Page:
The loudspeaker diaphragm is held by its suspensions (peripheral suspension and spider). These suspensions act as a return spring. To be perfect, the stiffness coefficient of this unit should be perfectly constant and symmetrical (F= k*X) but in practice the latter is neither linear nor symmetrical. The return force produced is therefore no longer directly proportional to the required displacement. In some ways, this prevents the diaphragm from placing itself in the precise theoretical position that the moving coil tries to force it into.

As a result of detailed research and many experiments, the Atohm peripheral suspension and spider were optimized to obtain a stiffness coefficient which is noticeably constant and perfectly symmetrical. Their respective geometry and mechanical summation allow them broad excursion capabilities. Additionally, being designed with a specific profile (LDS™ technology), the suspension progressively breaks up in the midrange frequencies (between 700 and 1800 Hz). Finally, the materials which make up these units have been specially selected and offer the guarantee of top reliability as well as perfect stability over time.

As you can see on the curve on the right, the KLIPPEL® system maps the stiffness coefficient resulting from the sum of the peripheral and central suspensions (Kms) according to the excursions of the moving parts (X). To the left of point 0, the excursion is negative, corresponding to the coil entering the motor and to the right of point 0, the excursion is positive, corresponding to the coil’s exit from the motor.
The blue curve represents the measurements taken from a competitor’s loudspeaker. You may notice that the asymmetric coefficient is very high… The minimal stiffness point is situated at about +2mm from the rest position. During its excursions, the diaphragm therefore tends “to go back to” this minimal point instead of oscillating freely around the position 0. The red curve represents the measurements for the LD150. It is almost symmetrical in terms of the stiffness coefficient, representing better mechanical power handling, improved dynamic capacities and reduced distortion.

Reducing distortion, it is rendering the stiffness coefficient as linear and symmetrical as possible over a broad excursion range.

The motor: FWI TM Technology (Force Without Inductance)

The driving force applied to the diaphragm (BL) is the result of the electric current flowing through the moving coil and the magnetic flow produced by the magnet in the air-gap. In theory, this flow should be constant whatever the coil’s position but in practice it is highly dependent on the geometry of the polar parts on the one hand, and on the other hand, it is modulated by the alternating current generated by the moving coil. Indeed, as a result of the current, the coil generates its own magnetic field. The latter does not contribute in any way to creating the driving force. This alternating magnetic field has an interfering effect and clearly disturbs the constant flux of the magnet. Alternatively, it increases or reduces the value of the constant flux in the air-gap. Moreover, this disturbance is proportional to the electric current flowing in the coil.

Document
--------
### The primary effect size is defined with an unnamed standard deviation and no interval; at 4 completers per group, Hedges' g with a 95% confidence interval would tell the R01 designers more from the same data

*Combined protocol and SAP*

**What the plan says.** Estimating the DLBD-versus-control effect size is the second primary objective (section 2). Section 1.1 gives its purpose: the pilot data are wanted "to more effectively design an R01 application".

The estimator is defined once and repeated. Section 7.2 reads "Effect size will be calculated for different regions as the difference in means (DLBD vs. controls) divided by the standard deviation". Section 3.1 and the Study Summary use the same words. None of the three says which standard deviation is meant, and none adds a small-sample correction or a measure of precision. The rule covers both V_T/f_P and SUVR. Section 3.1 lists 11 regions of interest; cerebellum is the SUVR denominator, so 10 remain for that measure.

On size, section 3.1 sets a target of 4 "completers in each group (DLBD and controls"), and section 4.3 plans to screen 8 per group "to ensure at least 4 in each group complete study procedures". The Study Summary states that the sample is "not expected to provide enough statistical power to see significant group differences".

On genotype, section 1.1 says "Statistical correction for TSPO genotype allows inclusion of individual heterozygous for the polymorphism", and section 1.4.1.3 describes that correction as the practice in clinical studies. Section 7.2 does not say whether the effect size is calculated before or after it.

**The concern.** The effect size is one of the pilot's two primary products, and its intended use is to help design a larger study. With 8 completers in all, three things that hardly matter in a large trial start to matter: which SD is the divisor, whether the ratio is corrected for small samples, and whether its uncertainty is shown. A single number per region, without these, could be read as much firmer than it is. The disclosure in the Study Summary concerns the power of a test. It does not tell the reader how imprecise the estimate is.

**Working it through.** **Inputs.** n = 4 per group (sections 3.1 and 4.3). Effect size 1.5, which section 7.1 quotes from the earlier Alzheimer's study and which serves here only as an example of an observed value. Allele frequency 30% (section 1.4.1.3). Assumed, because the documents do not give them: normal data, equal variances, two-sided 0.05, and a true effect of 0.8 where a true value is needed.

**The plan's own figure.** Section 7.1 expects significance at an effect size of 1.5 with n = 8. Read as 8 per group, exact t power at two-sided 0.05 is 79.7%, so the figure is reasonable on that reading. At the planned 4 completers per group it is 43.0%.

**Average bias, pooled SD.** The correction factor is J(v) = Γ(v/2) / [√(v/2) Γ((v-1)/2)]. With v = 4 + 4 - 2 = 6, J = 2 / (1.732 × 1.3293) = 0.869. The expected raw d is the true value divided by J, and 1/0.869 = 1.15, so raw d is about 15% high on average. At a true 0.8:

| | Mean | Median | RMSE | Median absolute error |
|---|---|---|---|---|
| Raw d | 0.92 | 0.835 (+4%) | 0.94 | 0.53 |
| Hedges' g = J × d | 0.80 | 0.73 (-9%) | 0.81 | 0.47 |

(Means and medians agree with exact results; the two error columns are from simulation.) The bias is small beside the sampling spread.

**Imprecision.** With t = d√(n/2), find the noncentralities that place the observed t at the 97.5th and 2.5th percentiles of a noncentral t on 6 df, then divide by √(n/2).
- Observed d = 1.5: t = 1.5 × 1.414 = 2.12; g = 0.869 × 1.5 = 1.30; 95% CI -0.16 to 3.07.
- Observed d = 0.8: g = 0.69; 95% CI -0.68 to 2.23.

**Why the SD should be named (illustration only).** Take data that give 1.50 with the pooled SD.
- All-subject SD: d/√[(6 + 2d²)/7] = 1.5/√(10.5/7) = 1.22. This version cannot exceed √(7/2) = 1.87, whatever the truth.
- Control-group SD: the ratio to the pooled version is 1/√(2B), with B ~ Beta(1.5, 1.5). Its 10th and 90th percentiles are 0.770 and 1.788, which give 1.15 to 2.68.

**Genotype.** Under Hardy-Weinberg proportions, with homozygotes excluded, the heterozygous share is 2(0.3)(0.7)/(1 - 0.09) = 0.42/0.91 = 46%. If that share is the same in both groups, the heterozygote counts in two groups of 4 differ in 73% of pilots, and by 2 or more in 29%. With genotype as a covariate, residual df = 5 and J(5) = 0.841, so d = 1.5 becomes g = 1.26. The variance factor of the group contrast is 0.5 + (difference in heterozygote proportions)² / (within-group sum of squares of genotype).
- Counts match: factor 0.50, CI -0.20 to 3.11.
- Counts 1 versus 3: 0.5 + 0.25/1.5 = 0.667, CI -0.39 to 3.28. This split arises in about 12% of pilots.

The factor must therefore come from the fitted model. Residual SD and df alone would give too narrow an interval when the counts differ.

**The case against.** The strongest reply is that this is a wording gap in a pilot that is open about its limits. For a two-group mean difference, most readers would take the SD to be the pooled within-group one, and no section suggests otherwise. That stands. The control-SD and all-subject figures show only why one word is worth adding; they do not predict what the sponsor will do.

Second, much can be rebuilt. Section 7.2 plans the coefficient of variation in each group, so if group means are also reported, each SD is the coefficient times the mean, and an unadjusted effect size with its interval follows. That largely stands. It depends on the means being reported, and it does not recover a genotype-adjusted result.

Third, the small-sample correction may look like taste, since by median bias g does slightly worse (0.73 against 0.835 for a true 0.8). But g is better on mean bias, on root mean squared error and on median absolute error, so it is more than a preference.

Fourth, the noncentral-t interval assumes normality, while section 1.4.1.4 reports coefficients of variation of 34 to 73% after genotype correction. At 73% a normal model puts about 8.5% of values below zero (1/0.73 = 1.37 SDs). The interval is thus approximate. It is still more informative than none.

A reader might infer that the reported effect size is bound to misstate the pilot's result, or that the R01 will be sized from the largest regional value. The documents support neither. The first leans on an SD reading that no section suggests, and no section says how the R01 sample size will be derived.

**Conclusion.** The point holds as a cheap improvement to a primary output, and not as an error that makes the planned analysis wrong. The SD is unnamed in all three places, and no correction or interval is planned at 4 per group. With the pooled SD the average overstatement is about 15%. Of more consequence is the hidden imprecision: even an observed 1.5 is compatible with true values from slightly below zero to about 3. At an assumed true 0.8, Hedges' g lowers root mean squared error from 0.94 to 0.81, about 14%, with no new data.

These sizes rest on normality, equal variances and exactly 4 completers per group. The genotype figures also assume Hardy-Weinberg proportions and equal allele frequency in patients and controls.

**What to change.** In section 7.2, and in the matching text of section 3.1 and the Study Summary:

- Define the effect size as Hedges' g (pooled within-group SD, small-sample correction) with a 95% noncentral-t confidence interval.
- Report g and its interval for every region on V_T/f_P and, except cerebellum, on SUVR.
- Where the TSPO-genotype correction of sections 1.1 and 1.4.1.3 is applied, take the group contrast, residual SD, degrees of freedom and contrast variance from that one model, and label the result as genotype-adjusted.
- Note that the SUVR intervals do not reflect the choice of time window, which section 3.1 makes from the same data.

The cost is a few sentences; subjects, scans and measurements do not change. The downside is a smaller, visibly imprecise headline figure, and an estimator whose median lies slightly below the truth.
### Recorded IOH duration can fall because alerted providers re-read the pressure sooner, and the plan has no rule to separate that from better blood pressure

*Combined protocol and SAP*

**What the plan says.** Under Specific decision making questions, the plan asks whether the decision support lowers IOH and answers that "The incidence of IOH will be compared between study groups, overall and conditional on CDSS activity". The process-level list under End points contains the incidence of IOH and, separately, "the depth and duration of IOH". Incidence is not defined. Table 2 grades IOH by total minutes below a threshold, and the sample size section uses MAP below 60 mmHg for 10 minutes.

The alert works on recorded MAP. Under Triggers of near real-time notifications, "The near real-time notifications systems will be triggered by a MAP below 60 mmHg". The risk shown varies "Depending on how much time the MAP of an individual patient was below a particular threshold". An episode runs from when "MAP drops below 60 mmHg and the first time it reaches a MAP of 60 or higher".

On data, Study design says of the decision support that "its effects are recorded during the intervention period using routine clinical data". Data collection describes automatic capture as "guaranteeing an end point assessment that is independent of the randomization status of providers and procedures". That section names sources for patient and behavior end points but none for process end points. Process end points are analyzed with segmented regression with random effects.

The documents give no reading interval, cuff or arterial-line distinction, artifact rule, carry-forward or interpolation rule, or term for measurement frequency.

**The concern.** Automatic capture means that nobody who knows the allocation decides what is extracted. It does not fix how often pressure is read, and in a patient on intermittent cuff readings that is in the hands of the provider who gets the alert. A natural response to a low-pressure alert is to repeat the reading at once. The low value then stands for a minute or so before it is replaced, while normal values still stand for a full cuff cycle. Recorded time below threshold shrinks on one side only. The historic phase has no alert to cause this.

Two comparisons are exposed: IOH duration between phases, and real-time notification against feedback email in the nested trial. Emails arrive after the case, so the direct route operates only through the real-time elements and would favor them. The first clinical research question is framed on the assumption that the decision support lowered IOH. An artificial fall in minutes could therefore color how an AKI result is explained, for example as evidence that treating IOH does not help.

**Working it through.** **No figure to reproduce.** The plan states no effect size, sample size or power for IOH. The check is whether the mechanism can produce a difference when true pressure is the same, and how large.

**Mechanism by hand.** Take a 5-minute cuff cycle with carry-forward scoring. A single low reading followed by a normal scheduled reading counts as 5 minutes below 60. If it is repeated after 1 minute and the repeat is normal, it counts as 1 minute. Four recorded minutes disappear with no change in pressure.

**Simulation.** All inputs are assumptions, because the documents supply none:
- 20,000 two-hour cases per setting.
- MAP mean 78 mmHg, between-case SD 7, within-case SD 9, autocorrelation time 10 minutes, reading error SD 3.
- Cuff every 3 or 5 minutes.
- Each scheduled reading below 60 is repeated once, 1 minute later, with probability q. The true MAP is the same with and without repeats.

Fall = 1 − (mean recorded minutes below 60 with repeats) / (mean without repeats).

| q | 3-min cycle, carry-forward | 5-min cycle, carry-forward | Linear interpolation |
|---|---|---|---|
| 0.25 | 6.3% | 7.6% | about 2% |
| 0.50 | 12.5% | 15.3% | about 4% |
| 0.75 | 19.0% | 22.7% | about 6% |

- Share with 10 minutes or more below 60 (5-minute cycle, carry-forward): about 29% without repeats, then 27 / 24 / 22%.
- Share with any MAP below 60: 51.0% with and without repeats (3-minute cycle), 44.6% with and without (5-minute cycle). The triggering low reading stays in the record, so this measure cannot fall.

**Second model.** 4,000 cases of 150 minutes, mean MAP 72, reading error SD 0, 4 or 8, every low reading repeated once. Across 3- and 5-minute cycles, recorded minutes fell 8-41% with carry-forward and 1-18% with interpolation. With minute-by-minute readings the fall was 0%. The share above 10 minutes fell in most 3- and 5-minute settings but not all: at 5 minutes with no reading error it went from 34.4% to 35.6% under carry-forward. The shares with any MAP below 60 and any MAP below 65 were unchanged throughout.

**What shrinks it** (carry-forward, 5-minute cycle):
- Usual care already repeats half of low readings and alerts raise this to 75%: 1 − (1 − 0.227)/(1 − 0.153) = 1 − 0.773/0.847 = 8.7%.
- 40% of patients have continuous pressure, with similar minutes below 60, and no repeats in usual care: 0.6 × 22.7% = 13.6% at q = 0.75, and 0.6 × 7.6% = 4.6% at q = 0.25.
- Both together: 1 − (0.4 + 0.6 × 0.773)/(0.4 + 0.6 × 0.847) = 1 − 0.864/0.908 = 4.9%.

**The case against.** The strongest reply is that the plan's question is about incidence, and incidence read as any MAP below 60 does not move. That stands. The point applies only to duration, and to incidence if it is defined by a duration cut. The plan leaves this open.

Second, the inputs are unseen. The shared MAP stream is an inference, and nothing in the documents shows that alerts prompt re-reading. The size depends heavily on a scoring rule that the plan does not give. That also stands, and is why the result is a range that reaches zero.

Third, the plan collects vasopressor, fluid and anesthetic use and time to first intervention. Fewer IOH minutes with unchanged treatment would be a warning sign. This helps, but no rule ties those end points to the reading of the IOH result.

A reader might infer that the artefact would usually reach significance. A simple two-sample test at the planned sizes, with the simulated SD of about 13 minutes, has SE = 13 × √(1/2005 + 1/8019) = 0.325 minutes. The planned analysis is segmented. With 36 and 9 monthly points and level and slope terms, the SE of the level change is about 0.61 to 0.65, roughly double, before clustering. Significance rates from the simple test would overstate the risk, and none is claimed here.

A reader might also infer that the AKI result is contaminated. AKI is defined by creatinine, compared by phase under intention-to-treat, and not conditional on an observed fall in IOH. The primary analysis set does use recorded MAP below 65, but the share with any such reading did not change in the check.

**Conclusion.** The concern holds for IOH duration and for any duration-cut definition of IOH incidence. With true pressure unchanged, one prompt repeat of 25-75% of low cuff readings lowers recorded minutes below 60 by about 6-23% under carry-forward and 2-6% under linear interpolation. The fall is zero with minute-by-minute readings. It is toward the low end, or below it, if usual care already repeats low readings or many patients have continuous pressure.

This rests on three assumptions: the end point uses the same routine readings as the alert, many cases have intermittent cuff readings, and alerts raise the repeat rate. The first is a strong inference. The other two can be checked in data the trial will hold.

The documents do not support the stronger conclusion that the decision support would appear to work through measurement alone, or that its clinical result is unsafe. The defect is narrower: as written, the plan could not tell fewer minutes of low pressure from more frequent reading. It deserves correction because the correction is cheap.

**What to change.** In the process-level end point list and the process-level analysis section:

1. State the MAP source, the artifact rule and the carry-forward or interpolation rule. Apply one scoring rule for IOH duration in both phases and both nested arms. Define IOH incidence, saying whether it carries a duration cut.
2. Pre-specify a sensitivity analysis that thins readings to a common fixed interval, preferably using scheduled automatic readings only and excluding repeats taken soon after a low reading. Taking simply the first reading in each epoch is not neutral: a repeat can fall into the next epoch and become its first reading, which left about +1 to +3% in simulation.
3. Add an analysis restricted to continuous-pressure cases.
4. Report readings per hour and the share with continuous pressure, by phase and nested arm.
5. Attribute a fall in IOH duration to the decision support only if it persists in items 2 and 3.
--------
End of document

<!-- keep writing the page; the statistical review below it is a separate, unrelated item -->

Simultaneously, another parameter also disturbs correct coil displacement. By definition, when the coil moves, it is successively pushed towards the exterior of the motor and then towards the interior. The inductance of this coil is strictly related to the position with regard to the polar parts (ferromagnetic material), passing in turn from a low value to a high value. According to the rule of maximal flow, the moving coil is “attracted” towards the interior of the motor, where the inductance value is at its highest, in such a way that the (disturbing) flux that it generates is at its maximum (a current powered coil is always more attracted towards ferromagnetic material than towards air). The coil is therefore subjected to an additional force (known as magnetic reluctance force) which disturbs the driving force. This magnetic reluctance force is one-way (independent of the current direction) but remains proportional to the amplitude of the current flowing in the coil. Furthermore, the inductance variations lead directly to dynamic impedance variations.


Optimized by the finite element method, the FWI™ technology motor has been designed in such a way as to produce a high force factor, which is perfectly symmetrical over a very broad excursion range. We equipped the motor with a powerful ferrite as well as polar parts designed to enable maximum magnetic flow. The flow density within the air-gap reaches 11000 gauss in the LD150 air-gap (height of 6mm). Coil interaction interferences have been taken into account in such a way that the inductance value remains very low and constant whatever its position. To obtain this, a specific geometry was designed for the core and for the copper ring which fits onto it. To satisfy the different electromagnetic factors, their proportions and dimensions were the object of a great deal of research using simulations and prototypes aimed at satisfying these electromagnetic criteria. Our aim was also to ensure optimal extraction of the heat generated by the moving coil and correct motor decompression.